Riverhead officials said they have concerns about a proposed 36-megawatt solar project from energy developer s-Power, including how much electricity town residents would get from it and whether the company's land use would stymie future advances in energy technology.
The town board told s-Power representatives at a Sept. 27 work session that they have several questions about how Riverhead Solar 2 LLC — s-Power's proposed solar facility on 290 acres along Middle Country Road and Edwards Avenue — would impact the town. The facility would tie into a PSEG substation nearby on Edwards Avenue and is projected to generate power to more than 8,500 households, if approved, according to project officials. S-power is shooting to have the facility completed sometime in 2020.
Supervisor Laura Jens-Smith said after the meeting that she had concerns about limiting the land for other industrial uses, whether a PILOT arrangement — or payment in lieu of taxes — would be made on the project, and what kinds of environmental impact the facility would have on the surrounding area, among others.
“There’s a lot of questions that they need to answer,” Jens-Smith said.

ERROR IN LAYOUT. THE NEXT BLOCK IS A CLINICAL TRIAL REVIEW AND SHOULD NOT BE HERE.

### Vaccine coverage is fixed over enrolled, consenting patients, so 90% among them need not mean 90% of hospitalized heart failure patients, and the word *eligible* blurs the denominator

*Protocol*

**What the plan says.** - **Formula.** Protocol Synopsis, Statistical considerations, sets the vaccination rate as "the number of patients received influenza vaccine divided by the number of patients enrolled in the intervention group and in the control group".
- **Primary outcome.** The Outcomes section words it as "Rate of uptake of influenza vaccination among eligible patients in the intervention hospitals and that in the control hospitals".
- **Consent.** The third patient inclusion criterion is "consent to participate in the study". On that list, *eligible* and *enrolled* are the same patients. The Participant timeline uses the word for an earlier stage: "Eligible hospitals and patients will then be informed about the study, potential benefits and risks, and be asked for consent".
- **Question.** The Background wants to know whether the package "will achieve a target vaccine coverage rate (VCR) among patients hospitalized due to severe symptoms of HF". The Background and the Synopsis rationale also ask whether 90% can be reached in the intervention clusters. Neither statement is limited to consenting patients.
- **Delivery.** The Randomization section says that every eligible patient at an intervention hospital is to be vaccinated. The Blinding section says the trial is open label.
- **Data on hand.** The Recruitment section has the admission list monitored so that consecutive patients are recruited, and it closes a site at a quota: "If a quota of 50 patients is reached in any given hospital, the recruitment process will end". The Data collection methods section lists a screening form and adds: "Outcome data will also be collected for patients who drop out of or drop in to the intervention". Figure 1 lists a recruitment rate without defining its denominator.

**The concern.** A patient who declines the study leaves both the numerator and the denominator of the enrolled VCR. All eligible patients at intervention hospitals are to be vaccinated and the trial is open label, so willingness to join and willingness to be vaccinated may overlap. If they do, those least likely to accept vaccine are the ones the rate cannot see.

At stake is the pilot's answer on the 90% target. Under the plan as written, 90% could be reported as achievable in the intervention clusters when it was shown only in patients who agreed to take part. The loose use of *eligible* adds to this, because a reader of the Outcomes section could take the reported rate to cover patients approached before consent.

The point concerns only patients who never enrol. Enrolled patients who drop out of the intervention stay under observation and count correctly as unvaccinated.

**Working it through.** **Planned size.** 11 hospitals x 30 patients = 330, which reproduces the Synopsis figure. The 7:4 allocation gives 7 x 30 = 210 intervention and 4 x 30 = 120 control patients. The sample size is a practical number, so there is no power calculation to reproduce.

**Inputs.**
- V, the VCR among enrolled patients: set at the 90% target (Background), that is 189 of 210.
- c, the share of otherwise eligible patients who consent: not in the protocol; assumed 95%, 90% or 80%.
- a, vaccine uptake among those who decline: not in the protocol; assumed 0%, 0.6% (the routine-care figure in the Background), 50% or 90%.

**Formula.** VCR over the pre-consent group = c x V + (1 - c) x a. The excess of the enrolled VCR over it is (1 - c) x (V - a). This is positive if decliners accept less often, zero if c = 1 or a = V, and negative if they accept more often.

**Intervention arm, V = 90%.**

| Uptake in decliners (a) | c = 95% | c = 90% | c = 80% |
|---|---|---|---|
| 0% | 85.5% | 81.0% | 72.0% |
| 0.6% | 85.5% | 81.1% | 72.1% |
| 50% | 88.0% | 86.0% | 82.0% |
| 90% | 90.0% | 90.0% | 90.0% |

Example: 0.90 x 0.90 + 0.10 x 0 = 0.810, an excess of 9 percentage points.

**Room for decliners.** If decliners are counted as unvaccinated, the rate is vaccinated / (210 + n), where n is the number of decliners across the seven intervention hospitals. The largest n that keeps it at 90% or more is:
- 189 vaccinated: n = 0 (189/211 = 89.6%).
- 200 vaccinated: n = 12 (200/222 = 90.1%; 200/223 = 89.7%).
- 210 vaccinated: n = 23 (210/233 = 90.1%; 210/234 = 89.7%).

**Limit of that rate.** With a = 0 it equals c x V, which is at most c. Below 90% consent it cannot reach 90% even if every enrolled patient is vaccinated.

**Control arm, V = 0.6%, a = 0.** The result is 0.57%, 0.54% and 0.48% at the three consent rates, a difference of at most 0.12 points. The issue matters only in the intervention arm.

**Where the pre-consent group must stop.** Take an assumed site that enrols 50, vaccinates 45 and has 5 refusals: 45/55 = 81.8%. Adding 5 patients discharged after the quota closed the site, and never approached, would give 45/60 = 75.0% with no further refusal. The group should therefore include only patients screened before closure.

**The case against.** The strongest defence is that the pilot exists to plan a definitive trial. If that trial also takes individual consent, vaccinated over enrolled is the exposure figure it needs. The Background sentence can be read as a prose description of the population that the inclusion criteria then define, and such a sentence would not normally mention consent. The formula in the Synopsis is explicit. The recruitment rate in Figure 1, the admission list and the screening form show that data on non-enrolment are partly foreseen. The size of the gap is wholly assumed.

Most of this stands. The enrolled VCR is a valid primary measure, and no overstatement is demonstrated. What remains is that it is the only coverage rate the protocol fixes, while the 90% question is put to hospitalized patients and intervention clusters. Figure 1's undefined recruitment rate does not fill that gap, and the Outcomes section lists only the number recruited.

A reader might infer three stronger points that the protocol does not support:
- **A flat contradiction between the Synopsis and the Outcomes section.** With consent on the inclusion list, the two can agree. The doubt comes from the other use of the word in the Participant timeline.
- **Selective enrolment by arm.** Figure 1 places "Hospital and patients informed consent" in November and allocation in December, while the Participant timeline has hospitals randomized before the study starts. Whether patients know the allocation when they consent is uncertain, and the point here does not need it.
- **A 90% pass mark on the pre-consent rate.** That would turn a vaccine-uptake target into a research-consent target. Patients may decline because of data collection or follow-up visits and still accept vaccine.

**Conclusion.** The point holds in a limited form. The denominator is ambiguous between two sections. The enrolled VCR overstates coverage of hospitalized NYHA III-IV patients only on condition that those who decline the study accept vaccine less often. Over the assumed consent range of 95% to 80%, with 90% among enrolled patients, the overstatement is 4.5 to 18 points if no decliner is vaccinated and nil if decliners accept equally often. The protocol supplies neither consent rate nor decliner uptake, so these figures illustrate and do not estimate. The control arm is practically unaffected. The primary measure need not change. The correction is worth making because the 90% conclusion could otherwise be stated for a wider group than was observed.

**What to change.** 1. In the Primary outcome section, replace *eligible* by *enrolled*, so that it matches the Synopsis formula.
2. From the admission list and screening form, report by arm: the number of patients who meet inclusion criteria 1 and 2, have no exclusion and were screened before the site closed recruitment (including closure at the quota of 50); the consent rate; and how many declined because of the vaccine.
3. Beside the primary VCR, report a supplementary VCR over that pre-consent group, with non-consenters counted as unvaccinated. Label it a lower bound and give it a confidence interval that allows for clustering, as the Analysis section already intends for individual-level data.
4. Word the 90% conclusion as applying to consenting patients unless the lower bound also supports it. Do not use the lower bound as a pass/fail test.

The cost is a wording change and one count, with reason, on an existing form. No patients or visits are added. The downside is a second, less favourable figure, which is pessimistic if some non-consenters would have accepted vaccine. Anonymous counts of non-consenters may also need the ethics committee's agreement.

Derek Kremser, project manager for the proposed facility, said Tuesday that the public would have the opportunity to comment on the project, including during the public scoping and permit application processes. Residents could also help select two ad hoc members to join the seven-member Siting Board of the state Department of Public Service to examine the permit application.
Kremser said the company would make about $800,000 in annual PILOT payments, if approved, which he said was “a substantial sum of money” that could benefit Riverhead. Regarding any future concerns on the project, Kremser said project officials want to “build a relationship” with the town, noting a 20-megawatt solar facility is being built in Calverton.
The town has until Oct. 5 to submit its comments on the project to the state Public Service Department as part of the project's public scoping process.